W-2 or 1099? Why It Pays to Classify Your Employees Correctly.
On March 26, 2015, Microsoft announced it would require many of its 2,000 contractors and vendors to provide their employees with 15 days of paid time off for sick days and vacation time. In the absence of a federal policy for paid sick leave, it is remarkable that a large Fortune 500 company like Microsoft is now performing the role of setting employment policy for other businesses. It is also striking news for those who remember that Microsoft paid $97 million more than a decade ago to settle a case brought by re-classified independent contractors who sued for employee benefits.
Ultimately, the news from Microsoft may also have a substantial side effect: forcing an increasing number of companies to take a second look to ensure they are correctly classifying temporary workers, either as W-2 employees or independent contractors.
By paying workers as independent contractors when they should be paid as employees, federal, state and local governments potentially miss out on tax revenue they would otherwise collect; this tax gap was the focus of a special report to Congress in 2011 and continues to be an area of focus today.
As a result, a growing number of audits are targeting worker misclassification. The issues are complex and the penalties for getting it wrong are stiff; ultimately, one in three companies fail a worker classification audit and 46 percent of independent contractors reviewed by the IRS are found to be misclassified. Financial consequences include penalties which have “tripled, quadrupled” since the enactment of the Affordable Care Act. These penalties can easily stretch into the millions of dollars. Add in hefty attorneys’ fees and considerable man-hours, and you’ve got a big hit to your bottom line.
Meanwhile, class action lawsuits by groups of independent contractors requesting employee status are becoming increasingly common; reports suggest that this is one of the hottest areas in employment litigation. Contractors claiming that they were effectively employees may successfully sue a company for employee benefits, including healthcare, stock options, profit sharing and retirement benefits.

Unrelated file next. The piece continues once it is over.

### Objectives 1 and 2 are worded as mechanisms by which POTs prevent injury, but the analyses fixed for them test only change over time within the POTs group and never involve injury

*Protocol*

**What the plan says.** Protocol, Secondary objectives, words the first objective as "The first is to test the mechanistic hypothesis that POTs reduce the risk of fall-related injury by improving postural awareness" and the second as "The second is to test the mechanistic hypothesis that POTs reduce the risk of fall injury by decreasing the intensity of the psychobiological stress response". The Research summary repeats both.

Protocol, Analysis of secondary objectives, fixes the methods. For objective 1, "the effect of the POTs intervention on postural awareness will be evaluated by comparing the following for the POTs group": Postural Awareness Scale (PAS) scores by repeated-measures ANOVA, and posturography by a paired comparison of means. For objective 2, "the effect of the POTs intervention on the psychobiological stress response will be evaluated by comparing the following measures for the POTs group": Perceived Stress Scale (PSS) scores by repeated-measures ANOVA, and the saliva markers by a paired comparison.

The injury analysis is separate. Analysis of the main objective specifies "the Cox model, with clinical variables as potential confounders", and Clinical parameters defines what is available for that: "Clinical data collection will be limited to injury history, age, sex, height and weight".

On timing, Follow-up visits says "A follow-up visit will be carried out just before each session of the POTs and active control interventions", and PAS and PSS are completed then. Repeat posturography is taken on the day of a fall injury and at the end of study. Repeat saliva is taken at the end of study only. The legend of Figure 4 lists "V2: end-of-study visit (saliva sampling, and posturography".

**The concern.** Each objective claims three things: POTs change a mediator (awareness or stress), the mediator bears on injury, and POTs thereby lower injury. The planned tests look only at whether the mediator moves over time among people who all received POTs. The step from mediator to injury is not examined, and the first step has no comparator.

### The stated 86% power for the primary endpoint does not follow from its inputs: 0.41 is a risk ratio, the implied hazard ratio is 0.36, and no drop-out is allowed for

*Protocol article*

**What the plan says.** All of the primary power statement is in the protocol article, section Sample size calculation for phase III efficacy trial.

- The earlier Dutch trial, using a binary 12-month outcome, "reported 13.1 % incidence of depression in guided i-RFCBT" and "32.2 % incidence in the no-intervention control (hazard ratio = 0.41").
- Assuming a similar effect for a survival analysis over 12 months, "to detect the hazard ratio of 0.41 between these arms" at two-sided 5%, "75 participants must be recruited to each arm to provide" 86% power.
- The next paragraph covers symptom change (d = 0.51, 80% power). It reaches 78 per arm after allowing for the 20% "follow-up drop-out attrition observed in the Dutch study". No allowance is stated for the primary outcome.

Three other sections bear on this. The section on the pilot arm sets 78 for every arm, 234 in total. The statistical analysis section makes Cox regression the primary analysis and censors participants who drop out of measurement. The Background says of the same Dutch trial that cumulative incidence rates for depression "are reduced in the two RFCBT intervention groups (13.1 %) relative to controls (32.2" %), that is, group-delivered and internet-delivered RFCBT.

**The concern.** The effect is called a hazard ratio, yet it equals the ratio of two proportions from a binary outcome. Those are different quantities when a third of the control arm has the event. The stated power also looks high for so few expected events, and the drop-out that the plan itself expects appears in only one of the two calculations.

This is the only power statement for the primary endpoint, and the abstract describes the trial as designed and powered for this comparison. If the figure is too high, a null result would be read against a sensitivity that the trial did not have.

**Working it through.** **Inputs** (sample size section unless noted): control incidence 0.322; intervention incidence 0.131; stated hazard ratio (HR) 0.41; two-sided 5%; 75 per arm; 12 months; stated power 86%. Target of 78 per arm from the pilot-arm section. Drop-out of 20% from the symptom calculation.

Worker misclassification often arises from a misunderstanding on the part of employers as to what constitutes an independent contractor. The IRS uses a three-category test (behavioral, financial and type of relationship) as a guideline to help businesses determine how to classify workers correctly. Interestingly, the determination is not based merely on how (or how often) the worker is paid, or whether the work is full- or part-time. Instead, as the guidelines note, the determination is primarily based on the nature of the relationship between the company and the worker -- specifically, the degree of control that the one has over the other.
For example, an employee is generally subject to the company’s instructions about when and where to do the work; what tools or equipment to use; and what order or sequence of tasks to follow. If the employer has the right to control how the work results are achieved, or the employee must be trained to perform services in a particular manner, he or she is likely a W-2; in contrast, independent contractors generally use their own methods and set their own schedule.
In addition, an employee is generally guaranteed a regular wage and payment schedule and must be paid for all time worked, even if the work product is sub-par. In contrast, an independent contractor can be paid in many ways (for example, flat fee, project-based or hourly). Depending on the contract between the parties, the independent contractor’s fees may not be guaranteed; the fees may be subject to the acceptance of the services by the company. If the work product isn’t up to snuff, the company may not have to remit payment and the independent contractor could suffer a loss as a result of the relationship.
Thanks to Microsoft and a few other companies that are following the software giant's lead, the spotlight on accurate worker classification is more intense than ever. The end result is likely to be a win-win for businesses and employees: The former will avoid costly penalties while the latter are assured of receiving the benefits to which they are entitled.
Rebecca Cenni is Founder and CEO of Atrium Staffing, a New York City-based, talent-solutions firm focused on contingent workforce management. She is an expert on the transformation taking place with regard to worker engagement in the U.S. workplace.